Monthly Archives: September 2011

“Mastering of new trends in cultural development” and other smoke and mirrors activities in China

Gotta love the Chinese government. They — like many other political institutions — hide their real meaning behind other words.

But at least others — journalists and human rights advocates — can translate the meaning for the rest of the world.

What Beijing calls “mastering of new trends in cultural development” is just a smoke screen for “Get a handle on these free thinkers on the Internet.”

Read more at: China Mulls Reforms to Tighten Grip on Media, Web

Other translations from “Zhongnanhai speak” to “real world speak” include:

  • “One who stirs up trouble” = A free speech advocate
  • “hurting the feelings of the Chinese people” = a foreign government or organization doing something that upsets the party leadership, such as having a meeting with the Dali Lama.
  •  “China endorses a policy of religious freedom” = As long as there are no ties to Rome or the Dali Lama and as long as each of the religions do what the party says.
More translations later.

 

 

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Filed under Censorship, China, International News Coverage

Ethiopian journalist forced to flee after being named in a WikiLeaks cable

It was just a matter of time. Maybe now more people will pay attention to the damage done by the  release of names and sources in the Wikileaks cables.

Reporter named in WikiLeaks flees amid crackdown on dissent

The issue has always been NOT the release of the cables but rather the irresponsible release of names and sources.

The cables released WERE NOT the like the Pentagon Papers nor did they show any “secret” U.S. government plans. Rather they were  day-to-day reporting and analysis cables that every government needs to stay abreast of world affairs. In many ways the cables are the in-house versions of the what the public sees in the New York Times and other quality news organizations.

And like the news organizations, the reporters — in this case foreign service officers — used confidential sources to get to the meat of the issues being covered.

Just as reporters fight each day to keep their confidential sources secret from private and public scrutiny, the State Department also needs to keep its sources secret.

In some cases making it public that a person close to a president of legislative leader said such and such could just lead to an embarrassing  moment. But in other cases, such as the Ethiopian example, it could lead to death or imprisonment.

I raised this point late last year (WikiLeaks cables: Let’s get some things straight) in a posting on the SPJ International Committee blog. Unfortunately, many of those commenting seemed to have no clue as to the dangers the sources faced or why their identities needed to be protected.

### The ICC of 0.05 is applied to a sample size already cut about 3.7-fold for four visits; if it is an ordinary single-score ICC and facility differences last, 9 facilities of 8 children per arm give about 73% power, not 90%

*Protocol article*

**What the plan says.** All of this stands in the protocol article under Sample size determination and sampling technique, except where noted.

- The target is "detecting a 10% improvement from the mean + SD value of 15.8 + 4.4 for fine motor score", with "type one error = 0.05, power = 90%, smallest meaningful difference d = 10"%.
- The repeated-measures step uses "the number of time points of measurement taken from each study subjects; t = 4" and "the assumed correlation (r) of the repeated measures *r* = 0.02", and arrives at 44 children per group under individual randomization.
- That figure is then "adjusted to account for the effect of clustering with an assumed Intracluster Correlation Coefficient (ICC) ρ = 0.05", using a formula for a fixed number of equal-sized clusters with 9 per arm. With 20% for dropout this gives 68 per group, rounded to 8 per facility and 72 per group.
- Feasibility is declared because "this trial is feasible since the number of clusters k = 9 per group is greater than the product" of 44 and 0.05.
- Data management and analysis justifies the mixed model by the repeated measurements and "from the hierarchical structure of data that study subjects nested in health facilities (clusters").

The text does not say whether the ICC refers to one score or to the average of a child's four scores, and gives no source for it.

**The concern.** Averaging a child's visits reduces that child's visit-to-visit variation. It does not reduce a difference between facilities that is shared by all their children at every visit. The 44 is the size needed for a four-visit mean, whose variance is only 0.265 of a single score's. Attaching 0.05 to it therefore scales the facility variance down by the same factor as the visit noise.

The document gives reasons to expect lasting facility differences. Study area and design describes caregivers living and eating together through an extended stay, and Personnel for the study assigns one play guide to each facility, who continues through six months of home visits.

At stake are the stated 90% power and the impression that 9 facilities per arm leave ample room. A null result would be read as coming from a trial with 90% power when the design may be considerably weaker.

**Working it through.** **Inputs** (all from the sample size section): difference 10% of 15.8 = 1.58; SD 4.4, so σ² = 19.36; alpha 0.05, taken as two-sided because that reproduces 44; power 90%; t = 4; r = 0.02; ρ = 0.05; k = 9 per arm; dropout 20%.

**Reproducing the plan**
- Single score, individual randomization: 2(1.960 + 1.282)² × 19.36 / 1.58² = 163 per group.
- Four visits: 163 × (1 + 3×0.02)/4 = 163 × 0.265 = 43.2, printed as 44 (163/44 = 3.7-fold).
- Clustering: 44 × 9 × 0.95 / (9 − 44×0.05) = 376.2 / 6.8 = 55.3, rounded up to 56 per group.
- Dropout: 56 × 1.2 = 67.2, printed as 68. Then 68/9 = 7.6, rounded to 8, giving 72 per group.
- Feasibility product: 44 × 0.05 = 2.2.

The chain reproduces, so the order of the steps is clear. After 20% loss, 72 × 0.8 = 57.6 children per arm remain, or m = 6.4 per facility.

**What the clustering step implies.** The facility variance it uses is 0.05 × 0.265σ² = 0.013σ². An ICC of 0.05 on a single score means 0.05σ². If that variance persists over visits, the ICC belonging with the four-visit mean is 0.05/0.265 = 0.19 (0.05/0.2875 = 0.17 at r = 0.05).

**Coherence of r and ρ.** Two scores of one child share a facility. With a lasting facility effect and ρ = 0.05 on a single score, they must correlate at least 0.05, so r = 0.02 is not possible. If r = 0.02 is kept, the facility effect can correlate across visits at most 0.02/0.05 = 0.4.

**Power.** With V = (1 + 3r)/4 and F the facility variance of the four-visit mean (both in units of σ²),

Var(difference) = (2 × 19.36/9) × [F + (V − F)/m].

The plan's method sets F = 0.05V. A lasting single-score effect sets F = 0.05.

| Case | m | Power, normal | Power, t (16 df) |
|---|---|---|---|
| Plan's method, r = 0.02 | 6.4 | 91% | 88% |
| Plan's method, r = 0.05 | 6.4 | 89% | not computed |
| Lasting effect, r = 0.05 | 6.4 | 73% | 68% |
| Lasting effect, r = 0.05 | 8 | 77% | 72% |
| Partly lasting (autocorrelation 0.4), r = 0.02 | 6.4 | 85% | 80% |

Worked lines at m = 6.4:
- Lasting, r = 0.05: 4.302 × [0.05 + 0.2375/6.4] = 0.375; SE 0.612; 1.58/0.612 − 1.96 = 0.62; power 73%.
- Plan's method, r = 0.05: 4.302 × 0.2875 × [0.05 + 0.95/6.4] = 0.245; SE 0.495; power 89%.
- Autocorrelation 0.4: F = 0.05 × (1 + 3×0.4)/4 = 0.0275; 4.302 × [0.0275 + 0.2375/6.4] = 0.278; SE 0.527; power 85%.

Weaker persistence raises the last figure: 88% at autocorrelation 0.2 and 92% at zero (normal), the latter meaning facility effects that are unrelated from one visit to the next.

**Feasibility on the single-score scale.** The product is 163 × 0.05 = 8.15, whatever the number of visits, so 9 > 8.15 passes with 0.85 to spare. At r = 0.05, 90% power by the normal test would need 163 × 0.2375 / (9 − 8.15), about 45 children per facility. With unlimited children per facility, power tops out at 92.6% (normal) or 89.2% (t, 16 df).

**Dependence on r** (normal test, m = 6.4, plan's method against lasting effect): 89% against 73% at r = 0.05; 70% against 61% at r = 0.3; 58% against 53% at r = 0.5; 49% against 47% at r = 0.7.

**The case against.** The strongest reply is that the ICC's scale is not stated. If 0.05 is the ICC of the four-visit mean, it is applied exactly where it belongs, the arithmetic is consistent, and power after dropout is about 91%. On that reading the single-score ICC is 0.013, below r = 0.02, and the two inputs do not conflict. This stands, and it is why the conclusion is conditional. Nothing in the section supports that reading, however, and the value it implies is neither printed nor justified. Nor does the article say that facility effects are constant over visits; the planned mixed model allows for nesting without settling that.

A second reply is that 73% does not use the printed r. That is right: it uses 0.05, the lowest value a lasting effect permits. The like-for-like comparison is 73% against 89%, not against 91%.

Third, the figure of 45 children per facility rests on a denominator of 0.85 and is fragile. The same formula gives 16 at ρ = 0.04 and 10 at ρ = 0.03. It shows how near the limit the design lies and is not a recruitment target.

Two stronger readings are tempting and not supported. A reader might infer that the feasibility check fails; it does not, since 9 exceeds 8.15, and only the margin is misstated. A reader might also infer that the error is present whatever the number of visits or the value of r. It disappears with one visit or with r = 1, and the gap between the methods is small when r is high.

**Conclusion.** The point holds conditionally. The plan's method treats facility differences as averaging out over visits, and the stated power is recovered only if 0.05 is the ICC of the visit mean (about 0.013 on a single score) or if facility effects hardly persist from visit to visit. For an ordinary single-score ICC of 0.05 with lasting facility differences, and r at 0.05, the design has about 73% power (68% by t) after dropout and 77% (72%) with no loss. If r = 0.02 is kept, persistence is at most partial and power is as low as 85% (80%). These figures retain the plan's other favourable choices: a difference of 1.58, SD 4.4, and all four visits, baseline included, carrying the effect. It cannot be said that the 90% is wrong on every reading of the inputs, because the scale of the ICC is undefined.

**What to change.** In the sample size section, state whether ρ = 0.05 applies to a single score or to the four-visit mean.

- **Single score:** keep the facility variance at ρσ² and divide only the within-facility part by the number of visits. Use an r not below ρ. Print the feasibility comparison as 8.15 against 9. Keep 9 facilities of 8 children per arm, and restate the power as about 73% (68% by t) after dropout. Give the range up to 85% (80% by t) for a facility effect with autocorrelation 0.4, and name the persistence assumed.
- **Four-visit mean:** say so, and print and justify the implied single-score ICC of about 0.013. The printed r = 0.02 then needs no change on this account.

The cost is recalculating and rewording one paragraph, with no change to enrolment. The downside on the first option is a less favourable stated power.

Maybe now that one of our own is under attack because of the irresponsible release of names and sources, more in my trade will take this stuff seriously.

And I repeat, the cables released by Wikileaks have nothing to do with conspiracies. Rather they show how the secretary of state and president are kept informed about what is going on around the world. Had the names of sources been redacted, the cables could have been an excellent way to show how foreign policy is discussed and formed. (It still is a great lesson tool but unfortunately there are also now lives at risk for this “educational” exercise.)

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Filed under Connections, Freedom of Information, International News Coverage

It ain’t just a border issue

To hear/read the U.S. media tell the story, one would think the narco-traffickers are all huddled around the US-Mexico border. (With occasional stories about something in Mexico City.)

Well, the problem bigger than and more widespread than that.

Thanks to Wikinarco.com you can see where the drug cartel-related violence in Mexico occurs.

FYI: The issue is not just in Mexico. With the Mexican police and army getting more aggressive against the cartels, the druggies are moving south into Central America. Unfortunately for the Centrals, their political and legal institutions are weaker than Mexico’s. The narcos take advantage of those weaknesses to take over large tracts of land and sea to move their drugs from South America to the States.

Many thanks to Boing Boing for pointing out this site.

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Filed under Central America, Corruption, International News Coverage, Mexico